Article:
But what IS practicing? Is practicing the same as doing? Do you get good at golf by playing a round of golf with your friends? Do you get good at cooking by creating that delicious spaghetti with mushroom sauce your family always loves?

That’s the thing. Practicing is DIFFERENT than doing.

When Tiger Woods goes out to practice, he doesn’t play a round of golf. He takes a bucket of balls to the sand trap, and then proceeds to try 100 times to hit the ball just right out of the same sand trap from the same spot onto the putting green. He doesn’t even knock the ball in the hole, he just practices getting the ball out of the sand trap.

That’s called deliberate practice. Deliberate practice is rarely fun. And it forces you to do something over and over and over.

So let’s break down the skills that matter most in marketing:

  • Copywriting – the content we write, the ads, the landing pages for our courses, everything designed to be read
  • Analytics – knowing what data to track, looking at those results, interpreting the results, making changes based on the data
  • Creativity – An overarching skill that drives us into new directions
  • Product creation – Are you creating the right solutions? Are you teaching the subject the best that you can? Are you efficient at this?
  • Talking to the target audience – You’re trying to help real people solve their problems, but what are their problems? Do they even understand the real root cause of their problems?
  • Can you think of any others? What are the top 5 skills any marketer should have? Reply to this blog post with your thoughts.

Can you deliberately practice any of these skills and get slowly better at them? I think you can. I might have to do a lesson on this when I finish the current course I’m working on. Here are 5 ways you can practice marketing.


1) Spend the most time on the most important factor of copywriting.

What’s the most important part of any copy? The title, the headline, or the opening sentence. It’s the hook that causes someone to want to spend the time to read what you wrote.

Next time you go to write a blog post, don’t just write the title once. Open a Word document, and make 20 different titles. Try rewording the title of that post over and over and over until you found the perfect way to start. You are not going to use 19 of these. But out of the 20, you’ve be extremely happy with 1 and it will be better than the first title you came up with.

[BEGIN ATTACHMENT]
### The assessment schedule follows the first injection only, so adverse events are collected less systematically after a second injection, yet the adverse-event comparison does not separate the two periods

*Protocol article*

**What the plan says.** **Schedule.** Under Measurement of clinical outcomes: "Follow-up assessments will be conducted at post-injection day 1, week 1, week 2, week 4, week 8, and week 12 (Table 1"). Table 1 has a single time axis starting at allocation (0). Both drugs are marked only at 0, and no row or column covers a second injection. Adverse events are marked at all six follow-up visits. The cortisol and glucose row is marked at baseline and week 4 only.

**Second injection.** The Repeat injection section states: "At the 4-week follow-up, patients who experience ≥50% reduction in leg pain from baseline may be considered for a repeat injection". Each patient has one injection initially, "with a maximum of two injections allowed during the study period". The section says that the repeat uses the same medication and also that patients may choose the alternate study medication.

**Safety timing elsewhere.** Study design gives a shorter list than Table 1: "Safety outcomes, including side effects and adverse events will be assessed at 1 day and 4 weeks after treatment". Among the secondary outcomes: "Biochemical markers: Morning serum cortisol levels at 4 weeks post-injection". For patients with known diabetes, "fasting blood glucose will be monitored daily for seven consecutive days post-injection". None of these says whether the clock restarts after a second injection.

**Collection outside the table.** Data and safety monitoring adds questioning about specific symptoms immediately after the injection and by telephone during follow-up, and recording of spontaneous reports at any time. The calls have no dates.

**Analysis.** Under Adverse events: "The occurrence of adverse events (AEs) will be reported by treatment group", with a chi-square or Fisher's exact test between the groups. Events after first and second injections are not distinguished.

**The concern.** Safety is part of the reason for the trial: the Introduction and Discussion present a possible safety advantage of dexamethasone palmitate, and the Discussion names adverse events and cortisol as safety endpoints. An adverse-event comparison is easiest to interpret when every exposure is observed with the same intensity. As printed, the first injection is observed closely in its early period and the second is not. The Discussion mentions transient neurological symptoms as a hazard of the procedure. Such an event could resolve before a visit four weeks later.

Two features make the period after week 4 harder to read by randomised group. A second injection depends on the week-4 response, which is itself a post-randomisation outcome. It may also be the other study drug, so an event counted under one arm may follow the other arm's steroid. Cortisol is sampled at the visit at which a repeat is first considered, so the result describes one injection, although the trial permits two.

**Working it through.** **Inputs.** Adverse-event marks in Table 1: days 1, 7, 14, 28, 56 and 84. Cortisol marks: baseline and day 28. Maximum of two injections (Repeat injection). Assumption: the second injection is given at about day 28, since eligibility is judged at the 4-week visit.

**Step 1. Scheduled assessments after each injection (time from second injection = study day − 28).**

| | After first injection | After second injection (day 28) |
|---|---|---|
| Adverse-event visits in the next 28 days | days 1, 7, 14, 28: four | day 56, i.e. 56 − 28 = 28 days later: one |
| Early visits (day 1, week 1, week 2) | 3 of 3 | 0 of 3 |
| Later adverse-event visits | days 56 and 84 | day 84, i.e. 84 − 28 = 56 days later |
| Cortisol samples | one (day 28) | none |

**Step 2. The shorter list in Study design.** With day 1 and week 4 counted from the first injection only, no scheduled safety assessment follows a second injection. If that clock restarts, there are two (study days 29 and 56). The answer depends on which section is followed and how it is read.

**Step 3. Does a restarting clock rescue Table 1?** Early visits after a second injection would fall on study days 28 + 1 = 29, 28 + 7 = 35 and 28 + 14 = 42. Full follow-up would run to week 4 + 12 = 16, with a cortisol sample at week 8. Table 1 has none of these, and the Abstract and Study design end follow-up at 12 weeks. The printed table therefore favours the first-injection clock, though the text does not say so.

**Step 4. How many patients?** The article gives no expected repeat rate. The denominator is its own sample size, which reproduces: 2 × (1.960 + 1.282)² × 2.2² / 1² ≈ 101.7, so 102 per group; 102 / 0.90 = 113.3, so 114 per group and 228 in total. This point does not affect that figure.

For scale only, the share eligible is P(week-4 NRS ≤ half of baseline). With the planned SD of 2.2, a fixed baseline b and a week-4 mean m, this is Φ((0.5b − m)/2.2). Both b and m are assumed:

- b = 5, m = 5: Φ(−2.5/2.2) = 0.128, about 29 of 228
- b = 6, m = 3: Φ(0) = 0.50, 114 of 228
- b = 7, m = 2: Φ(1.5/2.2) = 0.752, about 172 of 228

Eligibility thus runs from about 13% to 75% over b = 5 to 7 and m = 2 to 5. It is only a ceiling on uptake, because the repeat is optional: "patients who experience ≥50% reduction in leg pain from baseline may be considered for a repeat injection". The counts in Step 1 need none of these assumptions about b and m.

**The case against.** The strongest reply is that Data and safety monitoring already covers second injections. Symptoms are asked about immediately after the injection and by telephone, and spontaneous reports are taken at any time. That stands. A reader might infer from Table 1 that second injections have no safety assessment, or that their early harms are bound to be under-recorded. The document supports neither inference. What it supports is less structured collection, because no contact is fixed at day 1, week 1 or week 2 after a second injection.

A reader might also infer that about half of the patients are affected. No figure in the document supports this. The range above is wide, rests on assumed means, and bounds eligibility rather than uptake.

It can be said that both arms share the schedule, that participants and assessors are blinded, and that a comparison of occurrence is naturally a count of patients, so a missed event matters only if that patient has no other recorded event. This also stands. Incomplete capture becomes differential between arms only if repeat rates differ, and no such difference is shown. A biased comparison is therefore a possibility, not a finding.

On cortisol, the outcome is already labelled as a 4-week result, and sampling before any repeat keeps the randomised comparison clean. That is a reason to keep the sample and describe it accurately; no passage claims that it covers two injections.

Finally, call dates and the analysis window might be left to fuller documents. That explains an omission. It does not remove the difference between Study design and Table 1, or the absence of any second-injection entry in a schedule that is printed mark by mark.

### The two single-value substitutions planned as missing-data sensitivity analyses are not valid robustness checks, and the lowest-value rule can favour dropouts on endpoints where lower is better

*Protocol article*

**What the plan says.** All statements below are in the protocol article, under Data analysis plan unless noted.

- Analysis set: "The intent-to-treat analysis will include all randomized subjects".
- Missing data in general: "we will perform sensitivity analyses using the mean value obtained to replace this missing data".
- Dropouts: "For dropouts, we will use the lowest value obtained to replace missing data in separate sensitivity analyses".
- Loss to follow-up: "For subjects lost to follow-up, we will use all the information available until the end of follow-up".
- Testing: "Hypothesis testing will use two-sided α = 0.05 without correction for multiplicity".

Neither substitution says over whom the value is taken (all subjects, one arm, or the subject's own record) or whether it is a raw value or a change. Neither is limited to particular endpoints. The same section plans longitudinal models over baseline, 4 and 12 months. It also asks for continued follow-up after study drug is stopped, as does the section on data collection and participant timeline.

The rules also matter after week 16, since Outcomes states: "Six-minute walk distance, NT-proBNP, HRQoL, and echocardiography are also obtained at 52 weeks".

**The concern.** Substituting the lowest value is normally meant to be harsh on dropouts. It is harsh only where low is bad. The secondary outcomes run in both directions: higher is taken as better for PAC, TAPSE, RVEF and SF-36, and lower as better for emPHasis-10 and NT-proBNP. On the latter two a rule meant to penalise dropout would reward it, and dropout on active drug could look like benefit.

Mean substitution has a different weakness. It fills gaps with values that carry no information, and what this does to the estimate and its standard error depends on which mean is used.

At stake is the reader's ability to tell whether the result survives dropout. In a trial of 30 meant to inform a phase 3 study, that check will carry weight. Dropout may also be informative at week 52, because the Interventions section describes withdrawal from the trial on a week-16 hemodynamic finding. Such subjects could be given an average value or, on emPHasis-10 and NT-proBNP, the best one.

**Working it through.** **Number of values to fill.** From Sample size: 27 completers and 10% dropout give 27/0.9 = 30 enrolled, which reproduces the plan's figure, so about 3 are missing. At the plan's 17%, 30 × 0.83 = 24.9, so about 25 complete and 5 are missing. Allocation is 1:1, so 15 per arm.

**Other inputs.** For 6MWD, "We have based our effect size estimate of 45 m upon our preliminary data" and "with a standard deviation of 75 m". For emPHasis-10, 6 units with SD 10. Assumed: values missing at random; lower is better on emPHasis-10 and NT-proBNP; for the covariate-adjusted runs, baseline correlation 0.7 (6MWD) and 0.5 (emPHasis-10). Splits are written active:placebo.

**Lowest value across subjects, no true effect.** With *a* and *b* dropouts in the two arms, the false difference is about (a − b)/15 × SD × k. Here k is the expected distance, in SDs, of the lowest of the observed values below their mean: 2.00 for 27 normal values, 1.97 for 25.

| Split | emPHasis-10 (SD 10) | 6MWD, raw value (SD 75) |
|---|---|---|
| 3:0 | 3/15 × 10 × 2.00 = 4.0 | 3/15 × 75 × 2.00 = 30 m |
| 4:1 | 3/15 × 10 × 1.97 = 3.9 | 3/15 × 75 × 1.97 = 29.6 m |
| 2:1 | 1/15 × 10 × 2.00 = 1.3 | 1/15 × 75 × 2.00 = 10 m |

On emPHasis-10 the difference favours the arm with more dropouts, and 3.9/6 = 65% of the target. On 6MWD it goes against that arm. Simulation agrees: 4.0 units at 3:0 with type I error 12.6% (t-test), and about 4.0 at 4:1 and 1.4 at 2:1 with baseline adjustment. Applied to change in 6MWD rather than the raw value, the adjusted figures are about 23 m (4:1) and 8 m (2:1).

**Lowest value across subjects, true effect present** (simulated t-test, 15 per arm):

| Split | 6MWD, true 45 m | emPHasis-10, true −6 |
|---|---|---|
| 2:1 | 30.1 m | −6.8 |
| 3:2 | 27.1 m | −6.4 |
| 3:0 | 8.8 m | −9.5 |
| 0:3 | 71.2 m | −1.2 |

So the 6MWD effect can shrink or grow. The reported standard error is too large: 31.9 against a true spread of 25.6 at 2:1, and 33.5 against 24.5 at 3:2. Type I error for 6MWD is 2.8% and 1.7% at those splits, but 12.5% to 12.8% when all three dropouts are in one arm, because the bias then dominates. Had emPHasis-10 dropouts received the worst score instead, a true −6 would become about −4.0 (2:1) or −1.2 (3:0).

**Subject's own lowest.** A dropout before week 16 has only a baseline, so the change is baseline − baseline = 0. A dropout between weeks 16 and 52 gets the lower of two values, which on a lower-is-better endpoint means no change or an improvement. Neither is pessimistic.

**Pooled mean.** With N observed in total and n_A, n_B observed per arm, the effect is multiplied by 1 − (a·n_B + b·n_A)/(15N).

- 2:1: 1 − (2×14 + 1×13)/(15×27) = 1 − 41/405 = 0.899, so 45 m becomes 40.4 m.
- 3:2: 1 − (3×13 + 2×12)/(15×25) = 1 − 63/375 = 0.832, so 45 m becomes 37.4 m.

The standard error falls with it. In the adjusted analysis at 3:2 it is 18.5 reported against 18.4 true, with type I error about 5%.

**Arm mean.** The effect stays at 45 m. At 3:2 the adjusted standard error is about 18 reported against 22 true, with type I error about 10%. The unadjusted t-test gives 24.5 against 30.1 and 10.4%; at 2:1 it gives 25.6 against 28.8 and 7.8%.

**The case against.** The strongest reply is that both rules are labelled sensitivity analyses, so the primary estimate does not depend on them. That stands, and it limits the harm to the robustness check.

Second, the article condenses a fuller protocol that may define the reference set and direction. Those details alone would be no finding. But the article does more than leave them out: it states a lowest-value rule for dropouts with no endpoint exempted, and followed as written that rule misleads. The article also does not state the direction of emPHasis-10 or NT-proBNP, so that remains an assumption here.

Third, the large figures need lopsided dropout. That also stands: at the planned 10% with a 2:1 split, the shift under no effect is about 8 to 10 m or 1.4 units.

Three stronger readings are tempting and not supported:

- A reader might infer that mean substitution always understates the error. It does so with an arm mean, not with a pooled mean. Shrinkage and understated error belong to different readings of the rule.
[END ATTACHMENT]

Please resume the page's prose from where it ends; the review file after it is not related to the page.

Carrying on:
I did that with this post. Picture at top.


2) Turn off your ad blocker.

I mean seriously. We’re in the business of selling things online. That’s what we do. If you are blind to any ad online by running an ad blocker, you’re missing a massive opportunity to learn. Most people should run an ad blocker, but online marketers should WANT to see more ads. Yes, please, show me ads. Show me my competitors ads. I want to see them. Because I can do better.

Intentionally seek out ads. In your industry, and outside. Make a regular habit of seeing advertising, and breaking down what type of customer pain point they are trying to hit.


3) Build your own swipe file.

When you Google your keyword, what ads do you see? Which ads are good and which ads are not? Why? Take the ads that you think are the best. Take the ads that you wish you had written yourself, and copy them. Put them in a swipe file for yourself. You want to be the best, learn from the best. Did you write some ad copy that you think was amazing and had an amazing response? You should put it in your own swipe file.

But don’t just copy that and use other people’s ads for yourself. Study them. Rewrite them. Rewrite them again and again. Did you see a really cool Volkswagen ad? How could you write an ad in that same style for your own product? Try it. Study others, write, rewrite, try, and try again. Practice.


4) Get better at finding pain points.

You can’t build products for an audience when you’re isolated from them. You can’t. I’m assuming you took my advice and joined online groups where your target students hang out, help them, and subtly sell to them. That’s the “doing” of marketing. How do you practice that? You need to work harder at listening to people and understand what’s really bothering them.

Talk to your spouse (yes, really). How was their day? What happened? Did anything happen that annoyed them? And what one thing about that is really the core of the problem? What could have made their day better? Or talk to a friend. Or a co-worker over lunch. Or listen to strangers complaining in a cafe. Make a habit of listening and striving to really understand. Not some superficial level of understanding. But how do you go deeper without having a preconceived idea of what the real problem is? If you can do that, you can apply those skills to your existing students or to the online groups where your target market hangs out.


5) Hire a coach.

It’s hard to practice alone. Sure, if you want to get better at golf, you can head to the driving range and drive the ball as far as you can for an hour. But a coach will really identify your weaknesses. He or she will (ideally) look at what you’re doing, and say “you are only doing half of what needs to be done here”. Find someone who coaches people better than you, and sign up for a couple of sessions with them.

Finding the right coach may be tough. Ask around. Get recommendations. But if your copy is not great, you need someone who can be honest with you and tell you. This idea is not for anyone, but every professional athlete has a coach to identify where they need to improve. Should be no different for marketing too.


More reading:

Copyblogger – The 5 Keys to Content Marketing Mastery 

Geoff Colvin – Talent is Overrated